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‘It’s competitive’: Essential advice for finding a job in Zurich

Looking for work in Zurich or contemplating a change? Before diving head first into your job search, here's some valuable information and advice from experts and readers who have managed to land a job in Switzerland's biggest jobs market.

A computer next to a pad and a cup of coffee on a wooden table
If you are looking for a job in Zurich, you will need these tools - along with The Local's Zurich job guide. Photo by Andrew Neel on Unsplash

Living and working in Zurich offers many draw cards from high salaries, a favourable work-life balance and international working environment.

Yet the process of landing a job as a foreigner in Switzerland’s largest canton can be time-consuming and overwhelming when starting out.

READ MORE: Five insider tips to find a job in Switzerland

The labour market in Zurich

Switzerland runs a quota system for foreign labour, meaning there’s an annual cap on the number of permits issued to foreign workers per year.

The Office for Economy and Labour for canton Zurich (AWA) says they issued 5317 work permits in total to third-country nationals in 2021.

This included permit renewals, those already living in Switzerland (for example students) and workers who were only staying for a short time.

In 2022, the canton of Zurich has 393 short-stay L permits and 246 residence B permits for third-country workers in its reserve (although the canton can request for more at the federal level if this runs out).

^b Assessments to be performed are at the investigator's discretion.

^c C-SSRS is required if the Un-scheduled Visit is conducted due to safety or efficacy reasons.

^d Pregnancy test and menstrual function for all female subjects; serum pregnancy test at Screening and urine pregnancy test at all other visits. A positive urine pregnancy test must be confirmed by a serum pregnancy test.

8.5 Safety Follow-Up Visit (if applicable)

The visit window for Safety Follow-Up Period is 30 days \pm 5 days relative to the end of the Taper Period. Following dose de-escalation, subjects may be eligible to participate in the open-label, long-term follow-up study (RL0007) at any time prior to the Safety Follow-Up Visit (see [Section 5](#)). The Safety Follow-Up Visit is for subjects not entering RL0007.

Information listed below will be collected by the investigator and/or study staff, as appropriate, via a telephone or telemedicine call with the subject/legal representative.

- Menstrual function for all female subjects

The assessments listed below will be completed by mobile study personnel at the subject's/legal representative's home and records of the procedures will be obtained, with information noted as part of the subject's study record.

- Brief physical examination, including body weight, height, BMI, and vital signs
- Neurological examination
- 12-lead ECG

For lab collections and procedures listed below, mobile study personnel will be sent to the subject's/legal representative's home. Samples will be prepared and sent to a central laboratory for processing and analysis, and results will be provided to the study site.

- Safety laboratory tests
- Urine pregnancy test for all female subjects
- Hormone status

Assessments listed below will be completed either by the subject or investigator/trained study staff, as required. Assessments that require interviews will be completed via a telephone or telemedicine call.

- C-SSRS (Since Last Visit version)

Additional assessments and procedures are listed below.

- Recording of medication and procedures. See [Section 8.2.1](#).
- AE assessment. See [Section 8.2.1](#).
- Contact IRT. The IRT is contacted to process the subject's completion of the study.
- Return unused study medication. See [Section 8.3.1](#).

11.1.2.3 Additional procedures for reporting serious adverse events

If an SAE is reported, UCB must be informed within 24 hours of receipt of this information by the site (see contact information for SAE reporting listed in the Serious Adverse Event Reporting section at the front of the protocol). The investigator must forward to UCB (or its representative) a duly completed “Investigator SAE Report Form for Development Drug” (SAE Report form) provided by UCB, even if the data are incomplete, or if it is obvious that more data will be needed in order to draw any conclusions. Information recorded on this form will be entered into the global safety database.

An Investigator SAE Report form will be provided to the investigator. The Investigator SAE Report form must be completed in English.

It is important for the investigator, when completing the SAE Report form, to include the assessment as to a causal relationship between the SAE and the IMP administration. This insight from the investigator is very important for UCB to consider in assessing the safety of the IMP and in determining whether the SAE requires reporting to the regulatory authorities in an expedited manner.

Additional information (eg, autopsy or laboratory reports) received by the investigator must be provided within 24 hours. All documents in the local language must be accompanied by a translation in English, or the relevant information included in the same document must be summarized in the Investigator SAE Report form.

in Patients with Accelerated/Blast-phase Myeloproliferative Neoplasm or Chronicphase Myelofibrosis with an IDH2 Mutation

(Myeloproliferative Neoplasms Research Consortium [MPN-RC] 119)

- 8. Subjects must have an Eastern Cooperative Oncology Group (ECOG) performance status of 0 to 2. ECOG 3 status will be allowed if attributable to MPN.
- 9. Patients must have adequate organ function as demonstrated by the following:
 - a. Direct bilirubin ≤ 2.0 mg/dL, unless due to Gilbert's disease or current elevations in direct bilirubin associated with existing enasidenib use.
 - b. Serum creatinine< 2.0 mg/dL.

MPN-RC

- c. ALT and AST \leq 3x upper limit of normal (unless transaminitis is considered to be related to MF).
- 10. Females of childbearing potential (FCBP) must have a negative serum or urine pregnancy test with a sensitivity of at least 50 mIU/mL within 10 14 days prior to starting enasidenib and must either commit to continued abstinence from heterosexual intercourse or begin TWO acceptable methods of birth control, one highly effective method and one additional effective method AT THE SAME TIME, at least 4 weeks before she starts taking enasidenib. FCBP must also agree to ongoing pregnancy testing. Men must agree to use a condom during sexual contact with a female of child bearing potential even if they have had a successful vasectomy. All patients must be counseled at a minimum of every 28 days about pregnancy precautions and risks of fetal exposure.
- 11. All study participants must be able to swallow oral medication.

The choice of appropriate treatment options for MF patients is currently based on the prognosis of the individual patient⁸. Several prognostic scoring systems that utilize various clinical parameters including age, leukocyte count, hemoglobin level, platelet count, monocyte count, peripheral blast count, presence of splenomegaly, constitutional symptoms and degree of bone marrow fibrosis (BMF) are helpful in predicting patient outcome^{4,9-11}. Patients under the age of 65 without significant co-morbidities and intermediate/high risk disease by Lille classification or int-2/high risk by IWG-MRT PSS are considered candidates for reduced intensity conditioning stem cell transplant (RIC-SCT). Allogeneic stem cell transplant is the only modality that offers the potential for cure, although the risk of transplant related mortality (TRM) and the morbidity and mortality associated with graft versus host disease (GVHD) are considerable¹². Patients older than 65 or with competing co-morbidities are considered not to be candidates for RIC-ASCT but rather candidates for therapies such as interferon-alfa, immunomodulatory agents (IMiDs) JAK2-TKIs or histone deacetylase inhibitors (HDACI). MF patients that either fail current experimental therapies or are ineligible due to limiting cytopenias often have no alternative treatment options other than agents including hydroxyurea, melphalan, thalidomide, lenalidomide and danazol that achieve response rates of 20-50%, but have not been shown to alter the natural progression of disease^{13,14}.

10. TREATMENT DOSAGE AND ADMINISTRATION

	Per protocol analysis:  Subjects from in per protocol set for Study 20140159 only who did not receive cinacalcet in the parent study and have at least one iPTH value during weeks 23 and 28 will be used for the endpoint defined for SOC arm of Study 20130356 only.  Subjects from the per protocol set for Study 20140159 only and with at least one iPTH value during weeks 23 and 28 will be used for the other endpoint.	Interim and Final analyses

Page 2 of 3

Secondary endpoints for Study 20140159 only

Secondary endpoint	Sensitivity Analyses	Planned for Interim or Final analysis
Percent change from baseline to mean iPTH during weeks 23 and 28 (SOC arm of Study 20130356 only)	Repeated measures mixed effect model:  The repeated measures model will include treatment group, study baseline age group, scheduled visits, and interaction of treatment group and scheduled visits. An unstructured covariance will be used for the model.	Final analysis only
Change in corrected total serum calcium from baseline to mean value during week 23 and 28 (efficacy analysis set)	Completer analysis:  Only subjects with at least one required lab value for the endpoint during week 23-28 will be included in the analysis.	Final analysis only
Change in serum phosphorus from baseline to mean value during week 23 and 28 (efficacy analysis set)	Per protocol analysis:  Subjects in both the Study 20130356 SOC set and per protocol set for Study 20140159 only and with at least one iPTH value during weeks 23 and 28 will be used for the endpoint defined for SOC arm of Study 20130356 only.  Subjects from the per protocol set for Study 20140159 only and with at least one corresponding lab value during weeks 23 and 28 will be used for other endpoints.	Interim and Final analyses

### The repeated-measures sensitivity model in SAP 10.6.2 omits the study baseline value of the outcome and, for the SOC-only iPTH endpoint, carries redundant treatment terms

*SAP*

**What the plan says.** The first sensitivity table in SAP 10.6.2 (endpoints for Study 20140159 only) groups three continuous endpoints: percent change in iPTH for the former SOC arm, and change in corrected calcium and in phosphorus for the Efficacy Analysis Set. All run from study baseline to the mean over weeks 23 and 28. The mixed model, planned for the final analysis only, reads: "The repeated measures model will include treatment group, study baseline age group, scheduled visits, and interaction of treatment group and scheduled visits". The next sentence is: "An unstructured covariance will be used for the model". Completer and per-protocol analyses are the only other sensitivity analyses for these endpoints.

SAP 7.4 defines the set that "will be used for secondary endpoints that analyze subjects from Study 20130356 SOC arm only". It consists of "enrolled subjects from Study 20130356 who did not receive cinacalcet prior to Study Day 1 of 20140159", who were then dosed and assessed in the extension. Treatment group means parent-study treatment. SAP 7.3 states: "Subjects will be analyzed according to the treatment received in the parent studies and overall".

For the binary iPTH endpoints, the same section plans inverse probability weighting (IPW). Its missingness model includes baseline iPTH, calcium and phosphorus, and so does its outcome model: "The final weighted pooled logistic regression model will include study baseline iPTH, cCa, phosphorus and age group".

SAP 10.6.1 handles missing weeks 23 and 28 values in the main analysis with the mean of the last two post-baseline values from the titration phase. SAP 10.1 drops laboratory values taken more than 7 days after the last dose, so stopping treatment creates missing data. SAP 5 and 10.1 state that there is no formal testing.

As Switzerland operates a dual system, the permits are first screened by the canton before being reviewed by the State Secretariat for Migration (SEM). 

READ MORE: How much do university graduates earn in Switzerland – and who earns the most?

Compared to other cantons, Zurich has more permits at its disposal.

That’s because the canton is the biggest economic driver contributing over 20 percent to the national GDP.

It employs a fifth of the country’s workers and is home to 116,000 companies such as Google, ABB, Microsoft, AXA and Swiss Re.

The AWA declined to name the companies that hired the largest number of foreign workers. However, they did acknowledge that one third of work permits issued in Zurich go toward the information and communications technology (ICT) sector.

READ MORE: Why finding a job in Switzerland is set to become easier